Deconstructing the administrative state: At what cost?
COMMENTARY | Americans should be frightened by the prospect of a return to the spoils system, argue two scholars.
Although we are early in the 2024 presidential race, attacks on the federal civil service are moving full steam ahead. Gov. Ron DeSantis, R-Fla., speaks of “slitting throats on day one.” Former President Donald Trump has railed against the “deep state” and vows to vanquish it if he is returned to office in 2025. Vivek Ramaswamy advances the most aggressive case for deconstruction. He favors ending civil service protections for federal employees and imposing 8-year term limits on federal jobs.
One weapon both Trump and DeSantis promise to use to deconstruct the administrative state is Schedule F, a new job category established in October 2020 by Executive Order 13957. It allows federal agencies to convert certain civil service positions to Schedule F, which makes them at-will appointments and removes rights to appeal. Although President Trump initiated Schedule F, the executive order was rescinded by President Biden on Jan. 22, 2021.
Proponents of Schedule F believe that it would enhance government performance and accountability by making it easier to fire poor performers and careerists who have overstepped their authority. Opponents of Schedule F argue that the policy would return the federal government to a spoils system in which a president can reward supporters with jobs and fire political enemies.
Given this divide, we sought to identify consequences of reviving Schedule F. We reviewed three decades of research about how merit principles—meritocratic hiring and promotion—and civil service protections—i.e., job security—affect government performance. We identified 96 peer-reviewed articles, drawing upon results from more than 150 countries around the world.
We find that meritocratic appointments, tenure protection and professionalism are strongly associated with higher government performance and lower corruption. Our findings are unequivocal: converting career employees to Schedule F, thereby removing rules for meritocratic appointments and protections from politicization, is highly likely to degrade government performance.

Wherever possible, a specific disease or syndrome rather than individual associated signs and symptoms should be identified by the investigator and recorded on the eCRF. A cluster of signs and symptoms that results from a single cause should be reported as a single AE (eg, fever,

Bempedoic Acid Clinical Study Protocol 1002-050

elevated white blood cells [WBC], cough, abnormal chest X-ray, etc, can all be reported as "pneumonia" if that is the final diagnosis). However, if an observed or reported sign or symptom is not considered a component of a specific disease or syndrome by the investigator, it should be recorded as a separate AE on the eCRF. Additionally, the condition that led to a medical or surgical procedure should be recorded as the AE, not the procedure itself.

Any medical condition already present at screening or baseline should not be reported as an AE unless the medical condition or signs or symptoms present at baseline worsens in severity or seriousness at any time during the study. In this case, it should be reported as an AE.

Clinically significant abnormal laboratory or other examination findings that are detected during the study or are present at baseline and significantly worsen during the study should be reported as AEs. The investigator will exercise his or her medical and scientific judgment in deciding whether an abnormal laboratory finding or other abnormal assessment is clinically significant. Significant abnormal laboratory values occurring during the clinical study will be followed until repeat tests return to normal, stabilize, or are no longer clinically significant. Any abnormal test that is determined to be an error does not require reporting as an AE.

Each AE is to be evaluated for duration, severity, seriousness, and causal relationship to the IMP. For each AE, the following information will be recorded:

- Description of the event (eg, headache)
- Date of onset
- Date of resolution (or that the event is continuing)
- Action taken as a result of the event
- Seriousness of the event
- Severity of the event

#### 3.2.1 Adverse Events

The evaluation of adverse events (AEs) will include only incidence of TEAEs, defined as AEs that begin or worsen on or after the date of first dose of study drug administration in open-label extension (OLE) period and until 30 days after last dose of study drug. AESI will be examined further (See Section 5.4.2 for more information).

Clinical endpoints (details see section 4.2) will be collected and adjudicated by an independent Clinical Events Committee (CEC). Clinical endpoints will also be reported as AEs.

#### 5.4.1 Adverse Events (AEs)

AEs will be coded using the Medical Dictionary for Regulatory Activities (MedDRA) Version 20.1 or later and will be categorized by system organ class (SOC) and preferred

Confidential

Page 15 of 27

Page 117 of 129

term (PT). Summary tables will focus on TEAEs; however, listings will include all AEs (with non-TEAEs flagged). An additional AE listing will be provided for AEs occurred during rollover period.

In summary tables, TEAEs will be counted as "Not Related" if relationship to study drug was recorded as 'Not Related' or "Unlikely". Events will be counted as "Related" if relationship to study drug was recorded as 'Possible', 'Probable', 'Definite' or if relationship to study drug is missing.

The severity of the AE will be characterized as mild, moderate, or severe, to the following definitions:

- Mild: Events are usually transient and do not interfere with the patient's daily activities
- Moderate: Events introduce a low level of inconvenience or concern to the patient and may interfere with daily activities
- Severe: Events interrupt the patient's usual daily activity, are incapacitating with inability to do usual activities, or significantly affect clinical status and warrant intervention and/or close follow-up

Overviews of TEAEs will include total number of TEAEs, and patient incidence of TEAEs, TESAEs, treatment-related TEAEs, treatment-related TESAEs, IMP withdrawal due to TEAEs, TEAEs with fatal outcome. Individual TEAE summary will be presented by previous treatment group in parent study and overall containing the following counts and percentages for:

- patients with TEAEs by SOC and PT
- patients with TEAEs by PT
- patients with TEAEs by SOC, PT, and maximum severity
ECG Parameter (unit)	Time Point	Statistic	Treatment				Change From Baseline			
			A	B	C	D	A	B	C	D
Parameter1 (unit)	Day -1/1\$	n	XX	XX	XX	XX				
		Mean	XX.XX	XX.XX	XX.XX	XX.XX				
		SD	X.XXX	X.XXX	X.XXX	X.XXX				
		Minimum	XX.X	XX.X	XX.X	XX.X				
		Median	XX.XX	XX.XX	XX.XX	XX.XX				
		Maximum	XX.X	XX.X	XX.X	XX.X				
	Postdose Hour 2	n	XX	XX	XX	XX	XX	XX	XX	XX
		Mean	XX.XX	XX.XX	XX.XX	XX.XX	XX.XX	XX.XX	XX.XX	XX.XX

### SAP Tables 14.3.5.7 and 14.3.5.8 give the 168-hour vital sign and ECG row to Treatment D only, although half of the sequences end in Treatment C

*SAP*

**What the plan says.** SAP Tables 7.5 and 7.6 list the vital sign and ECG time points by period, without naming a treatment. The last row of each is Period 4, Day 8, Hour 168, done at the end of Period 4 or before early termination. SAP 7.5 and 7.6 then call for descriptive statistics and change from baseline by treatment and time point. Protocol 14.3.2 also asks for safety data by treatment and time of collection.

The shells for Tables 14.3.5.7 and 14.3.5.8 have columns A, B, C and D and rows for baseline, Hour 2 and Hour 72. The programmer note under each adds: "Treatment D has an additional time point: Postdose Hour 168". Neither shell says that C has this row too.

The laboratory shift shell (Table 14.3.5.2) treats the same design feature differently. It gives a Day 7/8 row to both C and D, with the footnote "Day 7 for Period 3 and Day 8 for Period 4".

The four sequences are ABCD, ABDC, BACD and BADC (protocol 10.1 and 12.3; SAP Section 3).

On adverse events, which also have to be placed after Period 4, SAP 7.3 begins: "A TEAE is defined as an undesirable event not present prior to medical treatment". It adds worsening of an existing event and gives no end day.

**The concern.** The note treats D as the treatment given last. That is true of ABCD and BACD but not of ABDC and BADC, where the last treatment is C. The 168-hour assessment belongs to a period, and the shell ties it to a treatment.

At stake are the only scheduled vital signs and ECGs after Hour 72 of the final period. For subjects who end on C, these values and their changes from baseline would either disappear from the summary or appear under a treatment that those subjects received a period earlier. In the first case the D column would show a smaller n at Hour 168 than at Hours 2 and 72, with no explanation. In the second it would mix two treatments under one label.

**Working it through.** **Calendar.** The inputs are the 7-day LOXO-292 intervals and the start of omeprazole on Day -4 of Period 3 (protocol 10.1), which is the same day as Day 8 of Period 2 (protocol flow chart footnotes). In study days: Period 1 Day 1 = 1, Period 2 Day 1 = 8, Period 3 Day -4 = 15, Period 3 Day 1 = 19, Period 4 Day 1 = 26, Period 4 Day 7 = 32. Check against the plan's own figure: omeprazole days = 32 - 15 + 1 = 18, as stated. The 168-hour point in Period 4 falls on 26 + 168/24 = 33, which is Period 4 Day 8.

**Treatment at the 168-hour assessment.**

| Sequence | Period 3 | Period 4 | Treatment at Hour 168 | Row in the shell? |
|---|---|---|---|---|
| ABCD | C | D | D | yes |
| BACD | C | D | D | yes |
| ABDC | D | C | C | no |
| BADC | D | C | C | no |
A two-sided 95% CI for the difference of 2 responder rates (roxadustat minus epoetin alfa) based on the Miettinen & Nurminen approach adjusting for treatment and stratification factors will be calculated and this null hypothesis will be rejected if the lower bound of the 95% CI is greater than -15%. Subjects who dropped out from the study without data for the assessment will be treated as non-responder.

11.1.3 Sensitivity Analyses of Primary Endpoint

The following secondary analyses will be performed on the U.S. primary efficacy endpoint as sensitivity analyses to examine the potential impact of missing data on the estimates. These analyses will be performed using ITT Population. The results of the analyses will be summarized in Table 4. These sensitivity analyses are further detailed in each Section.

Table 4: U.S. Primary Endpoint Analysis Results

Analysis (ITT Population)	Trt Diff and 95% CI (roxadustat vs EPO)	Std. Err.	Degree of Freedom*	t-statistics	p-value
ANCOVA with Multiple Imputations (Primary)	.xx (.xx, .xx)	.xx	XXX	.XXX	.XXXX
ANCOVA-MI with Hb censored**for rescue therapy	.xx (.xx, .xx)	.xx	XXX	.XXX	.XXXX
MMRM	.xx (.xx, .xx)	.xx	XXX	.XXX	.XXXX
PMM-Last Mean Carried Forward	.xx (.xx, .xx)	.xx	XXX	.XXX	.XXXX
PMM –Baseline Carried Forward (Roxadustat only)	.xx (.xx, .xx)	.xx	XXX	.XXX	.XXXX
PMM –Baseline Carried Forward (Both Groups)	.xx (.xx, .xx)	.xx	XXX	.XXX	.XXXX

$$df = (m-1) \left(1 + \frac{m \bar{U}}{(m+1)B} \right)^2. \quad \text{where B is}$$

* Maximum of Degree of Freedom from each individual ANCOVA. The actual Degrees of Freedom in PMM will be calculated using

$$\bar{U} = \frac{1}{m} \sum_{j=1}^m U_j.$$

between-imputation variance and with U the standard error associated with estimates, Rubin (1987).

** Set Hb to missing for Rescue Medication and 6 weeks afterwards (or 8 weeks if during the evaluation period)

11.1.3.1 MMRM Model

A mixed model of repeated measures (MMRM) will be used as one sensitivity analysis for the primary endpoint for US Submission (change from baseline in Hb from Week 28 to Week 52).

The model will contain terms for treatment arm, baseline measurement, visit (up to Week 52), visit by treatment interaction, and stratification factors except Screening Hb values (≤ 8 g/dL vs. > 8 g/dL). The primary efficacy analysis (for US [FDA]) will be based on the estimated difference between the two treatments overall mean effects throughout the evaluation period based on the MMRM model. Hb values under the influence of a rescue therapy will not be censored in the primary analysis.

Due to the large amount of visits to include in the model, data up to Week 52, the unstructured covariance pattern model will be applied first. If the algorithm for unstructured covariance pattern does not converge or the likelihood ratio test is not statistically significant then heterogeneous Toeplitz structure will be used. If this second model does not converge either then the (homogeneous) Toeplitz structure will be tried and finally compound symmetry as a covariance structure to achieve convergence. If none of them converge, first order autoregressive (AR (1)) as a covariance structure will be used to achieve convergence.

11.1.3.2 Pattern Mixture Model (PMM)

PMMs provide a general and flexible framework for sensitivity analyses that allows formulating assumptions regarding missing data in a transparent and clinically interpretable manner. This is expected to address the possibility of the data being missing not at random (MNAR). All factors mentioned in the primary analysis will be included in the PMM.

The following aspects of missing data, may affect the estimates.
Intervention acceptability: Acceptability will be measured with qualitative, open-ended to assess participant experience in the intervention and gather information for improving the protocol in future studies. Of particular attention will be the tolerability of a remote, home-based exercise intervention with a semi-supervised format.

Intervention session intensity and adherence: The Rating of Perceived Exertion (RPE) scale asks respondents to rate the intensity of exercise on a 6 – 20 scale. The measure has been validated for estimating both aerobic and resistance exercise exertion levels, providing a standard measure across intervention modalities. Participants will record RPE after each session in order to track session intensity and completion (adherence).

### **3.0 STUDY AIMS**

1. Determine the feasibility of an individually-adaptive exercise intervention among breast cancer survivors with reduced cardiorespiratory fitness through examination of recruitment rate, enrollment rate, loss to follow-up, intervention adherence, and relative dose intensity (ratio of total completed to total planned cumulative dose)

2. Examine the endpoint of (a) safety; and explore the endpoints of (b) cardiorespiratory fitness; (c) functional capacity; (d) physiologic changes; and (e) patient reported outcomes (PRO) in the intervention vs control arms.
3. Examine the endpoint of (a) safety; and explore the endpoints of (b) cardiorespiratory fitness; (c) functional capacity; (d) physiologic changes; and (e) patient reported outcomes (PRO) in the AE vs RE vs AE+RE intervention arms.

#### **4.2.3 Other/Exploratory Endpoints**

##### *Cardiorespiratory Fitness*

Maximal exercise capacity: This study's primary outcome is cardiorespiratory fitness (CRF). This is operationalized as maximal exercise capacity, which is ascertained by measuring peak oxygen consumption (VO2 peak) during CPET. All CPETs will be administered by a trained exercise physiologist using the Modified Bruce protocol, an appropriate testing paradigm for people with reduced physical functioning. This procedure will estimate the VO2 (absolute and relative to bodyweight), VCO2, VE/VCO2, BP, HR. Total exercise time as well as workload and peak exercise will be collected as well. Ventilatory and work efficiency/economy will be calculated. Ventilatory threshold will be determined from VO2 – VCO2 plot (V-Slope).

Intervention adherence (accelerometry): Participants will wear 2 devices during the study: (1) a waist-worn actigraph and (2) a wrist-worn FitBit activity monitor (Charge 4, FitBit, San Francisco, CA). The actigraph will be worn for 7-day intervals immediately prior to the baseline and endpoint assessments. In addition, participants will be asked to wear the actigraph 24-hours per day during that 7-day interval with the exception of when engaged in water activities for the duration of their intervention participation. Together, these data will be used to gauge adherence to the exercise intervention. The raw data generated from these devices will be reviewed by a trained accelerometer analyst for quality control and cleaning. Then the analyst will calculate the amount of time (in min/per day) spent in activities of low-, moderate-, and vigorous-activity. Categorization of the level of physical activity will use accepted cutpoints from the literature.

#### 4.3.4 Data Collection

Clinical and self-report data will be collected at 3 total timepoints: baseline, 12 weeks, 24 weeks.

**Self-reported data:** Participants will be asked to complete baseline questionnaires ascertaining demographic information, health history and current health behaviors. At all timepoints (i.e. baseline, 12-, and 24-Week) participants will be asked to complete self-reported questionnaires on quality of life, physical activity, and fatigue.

Why do merit principles make a difference for government performance and the integrity of civil service, not only in the U.S. but in many other countries around the world? Researchers offer many explanations, but two answers dominate. First, the competence of civil servants is essential for modern government performance. As Michael Lewis illustrates in The Fifth Risk, experts in organizations as diverse as the Departments of Energy, Agriculture, and Commerce are central to the accomplishments of these agencies.
A second contribution of merit principles is that they buttress the rule of law, facilitating fundamental checks and balances built into the U.S. constitutional system. Rules governing civil servants are a check on the morally hazardous behavior of politicians. Civil servants do not merely execute policy. They are obligated to act with fidelity to the legislature’s intent in creating policies and the judiciary’s obligation to sustain the constitutional order. The oath federal employees take testifies to their transcendent roles as stewards for each branch in our constitutional system. They swear to “support and defend the Constitution” and “faithfully discharge the duties of the office.”
Recent events illustrate how civil servants buttress the rule of law. What put Donald Trump at odds with Col. Alexander Vindman, Amb. Marie Yovanovitch, and FBI agents searching Mar-a-Lago? They all insisted on executing policy consistent with the rule of law, laws approved by Congress to support Ukraine’s evolution toward democracy, undermine corrupt behavior in Ukraine, and serve a judicially authorized search warrant.
The cost of reviving Schedule F will be a race to incompetent government, diminished checks and balances within our constitutional structure, and rule by powerful would-be autocrats rather than law. We recognize Americans have instinctively, and probably rightly, feared public power—especially that exercised by bureaucrats—since the republic’s founding. But Americans should be more frightened by the prospect of a return to the spoils system.
James L. Perry is a Distinguished Professor Emeritus, Paul H. O’Neill School of Public and Environmental Affairs, Indiana University, Bloomington.
Gordon Abner is an Assistant Professor, Lyndon B. Johnson School of Public Affairs, University of Texas, Austin.